74017 REL 26 SOW Nez Perce Tribe 2007-127-00 EXP E FORK OF S FORK SALMON PASSAGE RESTORATION Issued $777,249 4/1/2018 - 3/31/2019
CR-329641 SOW Nez Perce Tribe 2007-127-00 EXP E FORK OF S FORK SALMON PASSAGE RESTORATION Pending $777,249 4/1/2019 - 3/31/2020



Annual Progress Reports
Expected (since FY2004):10
Completed:10
On time:9
Status Reports
Completed:46
On time:34
Avg Days Late:0

Earliest Subsequent           Accepted Count of Contract Deliverables
Contract Contract(s) Title Contractor Start End Status Reports Complete Green Yellow Red Total % Green and Complete Canceled
33331 38292, 41069, 46374, 52253, 56442, 60876, 64653, 68680, 72273, 76296, 74017 REL 26 2007 127 00 EXP NPT EFSF SALMON RIV PASSAGE RESTORATION Nez Perce Tribe 06/2007 06/2007 Pending 46 124 11 0 21 156 86.54% 0
Project Totals 46 124 11 0 21 156 86.54% 0


The table content is updated frequently and thus contains more recent information than what was in the original proposal reviewed by ISRP and Council.

Review: 2013 Geographic Category Review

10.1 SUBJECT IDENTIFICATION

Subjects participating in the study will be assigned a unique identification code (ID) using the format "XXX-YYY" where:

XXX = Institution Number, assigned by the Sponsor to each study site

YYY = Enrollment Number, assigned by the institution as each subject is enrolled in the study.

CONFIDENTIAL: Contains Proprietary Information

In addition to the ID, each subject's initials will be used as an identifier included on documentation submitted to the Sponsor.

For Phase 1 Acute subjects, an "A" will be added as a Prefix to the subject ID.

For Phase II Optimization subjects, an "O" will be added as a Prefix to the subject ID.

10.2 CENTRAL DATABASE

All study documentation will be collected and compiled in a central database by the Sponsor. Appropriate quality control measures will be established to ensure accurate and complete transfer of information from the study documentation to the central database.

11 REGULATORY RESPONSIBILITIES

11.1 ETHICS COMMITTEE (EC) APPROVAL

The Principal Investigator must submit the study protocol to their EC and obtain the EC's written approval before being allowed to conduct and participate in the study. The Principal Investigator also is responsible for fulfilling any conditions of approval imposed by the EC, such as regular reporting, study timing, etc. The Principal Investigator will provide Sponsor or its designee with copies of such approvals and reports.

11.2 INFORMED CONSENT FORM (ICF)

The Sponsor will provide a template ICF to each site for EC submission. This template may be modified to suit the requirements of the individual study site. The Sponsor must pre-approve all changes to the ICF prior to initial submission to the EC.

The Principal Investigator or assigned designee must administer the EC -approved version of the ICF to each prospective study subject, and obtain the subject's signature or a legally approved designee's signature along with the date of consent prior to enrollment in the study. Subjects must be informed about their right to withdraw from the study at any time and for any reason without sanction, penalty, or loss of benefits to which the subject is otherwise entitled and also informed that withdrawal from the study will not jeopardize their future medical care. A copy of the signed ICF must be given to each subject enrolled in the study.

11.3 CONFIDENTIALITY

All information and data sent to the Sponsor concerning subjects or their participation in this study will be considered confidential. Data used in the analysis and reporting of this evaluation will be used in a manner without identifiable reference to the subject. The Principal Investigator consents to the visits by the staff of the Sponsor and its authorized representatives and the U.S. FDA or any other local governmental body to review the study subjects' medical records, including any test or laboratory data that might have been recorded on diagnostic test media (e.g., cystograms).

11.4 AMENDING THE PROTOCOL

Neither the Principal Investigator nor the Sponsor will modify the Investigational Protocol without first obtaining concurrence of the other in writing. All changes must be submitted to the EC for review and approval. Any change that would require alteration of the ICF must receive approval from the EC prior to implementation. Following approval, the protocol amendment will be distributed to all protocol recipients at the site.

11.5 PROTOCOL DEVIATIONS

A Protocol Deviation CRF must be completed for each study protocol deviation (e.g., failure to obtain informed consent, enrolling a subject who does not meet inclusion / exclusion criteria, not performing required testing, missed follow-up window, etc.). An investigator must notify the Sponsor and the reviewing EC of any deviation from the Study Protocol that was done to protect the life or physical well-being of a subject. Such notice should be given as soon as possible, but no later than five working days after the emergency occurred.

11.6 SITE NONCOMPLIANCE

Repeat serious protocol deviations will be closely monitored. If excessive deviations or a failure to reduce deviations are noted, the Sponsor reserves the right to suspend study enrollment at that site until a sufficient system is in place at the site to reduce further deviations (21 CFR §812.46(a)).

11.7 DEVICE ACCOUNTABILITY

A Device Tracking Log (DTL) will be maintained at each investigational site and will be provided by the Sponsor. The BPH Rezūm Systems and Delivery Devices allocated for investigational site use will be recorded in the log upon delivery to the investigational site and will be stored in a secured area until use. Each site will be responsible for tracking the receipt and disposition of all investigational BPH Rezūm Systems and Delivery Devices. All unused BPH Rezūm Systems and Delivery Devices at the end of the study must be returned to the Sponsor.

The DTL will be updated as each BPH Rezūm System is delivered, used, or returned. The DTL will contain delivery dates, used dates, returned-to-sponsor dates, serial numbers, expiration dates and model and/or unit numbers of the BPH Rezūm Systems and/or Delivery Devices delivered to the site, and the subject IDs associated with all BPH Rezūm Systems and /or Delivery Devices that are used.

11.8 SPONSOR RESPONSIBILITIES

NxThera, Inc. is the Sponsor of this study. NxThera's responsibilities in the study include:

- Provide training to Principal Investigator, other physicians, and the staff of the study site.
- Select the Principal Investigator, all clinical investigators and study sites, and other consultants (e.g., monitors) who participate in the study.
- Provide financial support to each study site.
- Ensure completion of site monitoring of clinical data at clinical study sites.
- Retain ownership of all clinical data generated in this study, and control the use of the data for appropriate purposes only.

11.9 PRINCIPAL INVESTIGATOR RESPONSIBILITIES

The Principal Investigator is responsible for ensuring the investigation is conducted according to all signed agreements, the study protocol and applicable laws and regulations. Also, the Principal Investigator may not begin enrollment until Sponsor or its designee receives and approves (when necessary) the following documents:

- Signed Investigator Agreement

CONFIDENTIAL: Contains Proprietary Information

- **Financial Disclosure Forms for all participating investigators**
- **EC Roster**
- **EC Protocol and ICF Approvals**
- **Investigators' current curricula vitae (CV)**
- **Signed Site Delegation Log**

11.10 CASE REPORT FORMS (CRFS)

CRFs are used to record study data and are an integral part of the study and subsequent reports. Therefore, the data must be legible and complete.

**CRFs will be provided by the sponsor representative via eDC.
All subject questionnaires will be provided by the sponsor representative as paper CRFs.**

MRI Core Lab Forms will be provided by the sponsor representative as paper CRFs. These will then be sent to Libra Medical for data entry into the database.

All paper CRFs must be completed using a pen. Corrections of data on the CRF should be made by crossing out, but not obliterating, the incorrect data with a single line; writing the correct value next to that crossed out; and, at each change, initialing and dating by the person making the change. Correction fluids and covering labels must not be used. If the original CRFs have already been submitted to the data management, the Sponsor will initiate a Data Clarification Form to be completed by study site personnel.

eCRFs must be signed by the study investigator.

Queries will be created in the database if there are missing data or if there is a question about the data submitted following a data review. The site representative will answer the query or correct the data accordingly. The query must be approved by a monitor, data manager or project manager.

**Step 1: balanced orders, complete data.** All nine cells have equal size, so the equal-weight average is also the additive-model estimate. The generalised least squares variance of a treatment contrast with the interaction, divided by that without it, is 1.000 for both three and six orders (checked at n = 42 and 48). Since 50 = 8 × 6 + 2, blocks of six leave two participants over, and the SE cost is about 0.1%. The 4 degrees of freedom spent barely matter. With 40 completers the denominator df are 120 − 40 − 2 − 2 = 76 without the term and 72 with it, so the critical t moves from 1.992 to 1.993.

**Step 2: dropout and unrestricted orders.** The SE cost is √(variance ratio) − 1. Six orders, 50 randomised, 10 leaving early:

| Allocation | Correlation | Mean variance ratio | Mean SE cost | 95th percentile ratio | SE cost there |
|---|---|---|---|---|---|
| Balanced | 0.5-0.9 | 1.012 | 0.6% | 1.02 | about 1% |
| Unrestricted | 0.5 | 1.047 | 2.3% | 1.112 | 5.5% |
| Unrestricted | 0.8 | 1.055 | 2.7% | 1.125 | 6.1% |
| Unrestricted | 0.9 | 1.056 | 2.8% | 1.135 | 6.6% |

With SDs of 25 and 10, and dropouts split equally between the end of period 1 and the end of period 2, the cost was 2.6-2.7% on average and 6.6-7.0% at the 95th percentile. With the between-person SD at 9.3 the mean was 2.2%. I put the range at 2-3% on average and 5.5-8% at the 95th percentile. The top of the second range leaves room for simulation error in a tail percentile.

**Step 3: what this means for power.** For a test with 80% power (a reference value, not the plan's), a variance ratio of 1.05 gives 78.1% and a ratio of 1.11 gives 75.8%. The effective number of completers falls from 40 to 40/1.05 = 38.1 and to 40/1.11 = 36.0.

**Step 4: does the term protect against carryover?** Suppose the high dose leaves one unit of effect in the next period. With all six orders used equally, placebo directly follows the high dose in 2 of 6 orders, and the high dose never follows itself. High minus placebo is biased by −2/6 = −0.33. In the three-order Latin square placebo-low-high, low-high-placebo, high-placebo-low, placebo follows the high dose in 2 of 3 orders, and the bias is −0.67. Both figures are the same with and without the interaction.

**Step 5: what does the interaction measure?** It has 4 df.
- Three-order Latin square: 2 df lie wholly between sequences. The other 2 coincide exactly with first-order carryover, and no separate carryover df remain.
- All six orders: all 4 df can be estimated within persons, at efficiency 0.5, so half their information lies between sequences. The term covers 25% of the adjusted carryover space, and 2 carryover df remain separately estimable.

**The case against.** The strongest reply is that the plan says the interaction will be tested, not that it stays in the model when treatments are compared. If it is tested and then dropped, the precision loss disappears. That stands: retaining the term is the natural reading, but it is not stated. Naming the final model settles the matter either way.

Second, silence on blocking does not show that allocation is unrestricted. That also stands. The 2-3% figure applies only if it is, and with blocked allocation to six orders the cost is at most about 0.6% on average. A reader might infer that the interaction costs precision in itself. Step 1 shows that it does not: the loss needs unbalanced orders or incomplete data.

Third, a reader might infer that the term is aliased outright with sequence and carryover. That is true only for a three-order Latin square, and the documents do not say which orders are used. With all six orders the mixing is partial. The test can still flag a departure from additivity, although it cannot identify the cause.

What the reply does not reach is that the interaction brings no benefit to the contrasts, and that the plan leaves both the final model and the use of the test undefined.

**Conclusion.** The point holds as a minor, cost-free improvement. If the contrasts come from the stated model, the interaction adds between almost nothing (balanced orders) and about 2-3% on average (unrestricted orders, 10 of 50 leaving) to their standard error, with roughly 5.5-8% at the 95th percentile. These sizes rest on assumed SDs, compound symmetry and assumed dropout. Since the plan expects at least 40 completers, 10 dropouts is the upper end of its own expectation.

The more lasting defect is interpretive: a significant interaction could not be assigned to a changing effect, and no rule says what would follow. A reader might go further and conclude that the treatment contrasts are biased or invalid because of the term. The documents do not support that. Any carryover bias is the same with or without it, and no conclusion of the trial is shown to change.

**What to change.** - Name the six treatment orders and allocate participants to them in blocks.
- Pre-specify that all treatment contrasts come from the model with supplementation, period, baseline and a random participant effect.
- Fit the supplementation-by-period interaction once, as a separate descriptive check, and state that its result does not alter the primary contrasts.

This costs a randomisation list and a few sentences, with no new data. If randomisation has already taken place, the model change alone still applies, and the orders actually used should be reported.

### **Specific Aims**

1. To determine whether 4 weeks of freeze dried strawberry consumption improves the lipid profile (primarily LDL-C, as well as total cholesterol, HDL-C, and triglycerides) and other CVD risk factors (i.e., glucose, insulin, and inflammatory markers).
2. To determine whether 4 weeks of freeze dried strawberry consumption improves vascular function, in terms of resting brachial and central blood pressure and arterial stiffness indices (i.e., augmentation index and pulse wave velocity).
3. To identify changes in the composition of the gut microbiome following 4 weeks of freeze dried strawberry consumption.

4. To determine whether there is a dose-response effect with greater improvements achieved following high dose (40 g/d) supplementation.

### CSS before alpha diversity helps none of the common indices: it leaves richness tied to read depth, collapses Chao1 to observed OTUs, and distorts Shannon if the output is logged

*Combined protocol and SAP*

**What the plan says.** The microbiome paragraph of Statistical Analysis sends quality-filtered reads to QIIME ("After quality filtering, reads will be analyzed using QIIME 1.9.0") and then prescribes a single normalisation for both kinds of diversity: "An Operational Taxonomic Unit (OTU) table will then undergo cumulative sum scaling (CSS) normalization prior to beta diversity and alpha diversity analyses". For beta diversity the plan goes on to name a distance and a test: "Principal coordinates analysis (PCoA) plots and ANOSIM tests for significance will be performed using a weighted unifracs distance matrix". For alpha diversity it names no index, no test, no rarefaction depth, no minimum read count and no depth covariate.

Council Recommendation

Assessment Number: 2007-127-00-NPCC-20131126
Project: 2007-127-00 - East Fork of South Fork Salmon River Passage Restoration
Review: 2013 Geographic Category Review
Proposal: GEOREV-2007-127-00
Proposal State: Pending BPA Response
Approved Date: 11/5/2013
Recommendation: Implement with Conditions
Comments: Implement through FY 2018: See Programmatic Issue and Recommendation A for effectiveness monitoring.
Conditions:
Council Condition #1 Programmatic Issue: A. Implement Monitoring, and Evaluation at a Regional Scale—See Programmatic Issue and Recommendation A for effectiveness monitoring.

Independent Scientific Review Panel Assessment

Assessment Number: 2007-127-00-ISRP-20130610